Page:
#6 Big Man X.  Unless Joel Emblid or Randle falls into the Lakers’ lap, they’ll need to replace the presumed to be departing Pau, Hill, and Kaman.  Spencer Hawes and Marcin Gortat head the list of free agent big men, while guys like Channing Frye, Andre Blatche, Emeka Okafor, Ekepe Udoh, and Dante Cunningham fill out a something less than stellar class.  Depending on how the chips fall with its top five targets, LA could either land one of the two big fish or be scraping the bottom of the barrel.

#7 Fillers.   Lakers fans wouldn’t mind a Trevor Ariza reunion, and Rodney Stuckey, Darren Collison, and Aminu likewise present desirable targets for the middle of the roster.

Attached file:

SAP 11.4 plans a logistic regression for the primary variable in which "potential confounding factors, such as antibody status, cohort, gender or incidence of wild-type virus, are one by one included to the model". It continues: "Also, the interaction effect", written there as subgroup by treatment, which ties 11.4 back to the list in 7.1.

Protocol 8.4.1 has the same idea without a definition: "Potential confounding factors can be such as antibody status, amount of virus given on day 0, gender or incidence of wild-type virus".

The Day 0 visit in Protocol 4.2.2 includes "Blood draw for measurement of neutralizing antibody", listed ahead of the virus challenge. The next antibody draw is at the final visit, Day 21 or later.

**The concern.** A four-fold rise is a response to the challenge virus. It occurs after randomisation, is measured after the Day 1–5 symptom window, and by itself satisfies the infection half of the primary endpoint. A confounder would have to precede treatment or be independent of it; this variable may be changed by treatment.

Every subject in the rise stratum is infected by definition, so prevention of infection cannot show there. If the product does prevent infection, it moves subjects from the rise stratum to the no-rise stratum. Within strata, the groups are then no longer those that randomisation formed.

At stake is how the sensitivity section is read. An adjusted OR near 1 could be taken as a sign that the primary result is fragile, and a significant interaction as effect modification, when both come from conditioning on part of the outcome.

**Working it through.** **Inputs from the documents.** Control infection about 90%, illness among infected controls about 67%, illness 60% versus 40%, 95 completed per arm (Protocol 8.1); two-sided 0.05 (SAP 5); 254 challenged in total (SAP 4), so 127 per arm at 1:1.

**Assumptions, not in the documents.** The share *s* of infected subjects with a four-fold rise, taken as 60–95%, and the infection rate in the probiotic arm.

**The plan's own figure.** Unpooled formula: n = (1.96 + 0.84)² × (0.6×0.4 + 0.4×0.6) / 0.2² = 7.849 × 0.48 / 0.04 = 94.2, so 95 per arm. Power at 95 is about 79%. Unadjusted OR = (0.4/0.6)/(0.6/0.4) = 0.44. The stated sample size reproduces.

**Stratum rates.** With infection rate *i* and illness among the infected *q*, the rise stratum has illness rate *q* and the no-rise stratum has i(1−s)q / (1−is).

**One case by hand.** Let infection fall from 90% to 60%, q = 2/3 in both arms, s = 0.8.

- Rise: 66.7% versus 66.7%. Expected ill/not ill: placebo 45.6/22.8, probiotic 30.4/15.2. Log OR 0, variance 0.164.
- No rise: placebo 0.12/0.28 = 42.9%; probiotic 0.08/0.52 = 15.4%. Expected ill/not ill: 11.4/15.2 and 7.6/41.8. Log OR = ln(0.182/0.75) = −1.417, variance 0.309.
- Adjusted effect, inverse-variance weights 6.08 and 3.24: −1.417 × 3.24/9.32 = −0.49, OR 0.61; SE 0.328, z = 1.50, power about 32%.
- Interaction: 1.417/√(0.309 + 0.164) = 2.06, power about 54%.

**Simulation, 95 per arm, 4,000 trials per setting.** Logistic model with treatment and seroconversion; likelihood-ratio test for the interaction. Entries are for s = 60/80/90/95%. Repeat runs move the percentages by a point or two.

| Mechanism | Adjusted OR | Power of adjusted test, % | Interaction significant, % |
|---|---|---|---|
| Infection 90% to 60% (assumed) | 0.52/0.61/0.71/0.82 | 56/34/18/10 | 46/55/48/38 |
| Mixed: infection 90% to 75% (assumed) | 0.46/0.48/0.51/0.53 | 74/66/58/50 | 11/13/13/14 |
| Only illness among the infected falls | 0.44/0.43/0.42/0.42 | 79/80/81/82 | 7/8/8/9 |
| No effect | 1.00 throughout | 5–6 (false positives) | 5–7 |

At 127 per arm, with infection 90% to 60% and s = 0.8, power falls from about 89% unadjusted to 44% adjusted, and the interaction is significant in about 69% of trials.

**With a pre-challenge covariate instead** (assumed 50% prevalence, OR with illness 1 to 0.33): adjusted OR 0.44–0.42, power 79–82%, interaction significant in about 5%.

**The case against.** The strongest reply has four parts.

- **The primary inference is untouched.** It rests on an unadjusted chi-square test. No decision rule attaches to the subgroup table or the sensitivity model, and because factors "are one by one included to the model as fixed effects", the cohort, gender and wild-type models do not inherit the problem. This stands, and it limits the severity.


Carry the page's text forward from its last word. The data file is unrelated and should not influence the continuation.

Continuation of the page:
The impact of $28 million wisely spent is nothing to sneeze at.  In an optimal scenario LA’s 2014-2015 roster looks like this :

PG: Reggie Jackson ($8 million), Jordan Farmar, Kendall Marshall

SG: Lance Stephenson ($13 million), Nick Young, Xavier Henry

SF: Kobe Bryant ($23.5 million), Wes Johnson

PF: Julius Randle ($3 million), Dante Cunningham ($2.5 million) Ryan Kelly

C: Spencer Hawes ($7 million), Robert Sacre

(*Note: players without a salary figure carry roughly a $1 million cap hold.  We’re not assuming that each resigns for that amount — because it owns their Bird rights, LA can exceed the cap to bring them back on more lucrative deals.)

Of course, it’s more likely than not that LA will draft someone other than Randle, whom most project to be a top five pick.  Correspondingly, the optimal roster fluctuates depending on who the Lakers draft (e.g., Marcus Smart means no Reggie Jackson, Joel Emblid means no Spencer Hawes, etc.).  But the possibilities created by those shifting pieces still harbor great upside.  Keep it to yourselves Lakers fans, and LA just might take the league by surprise.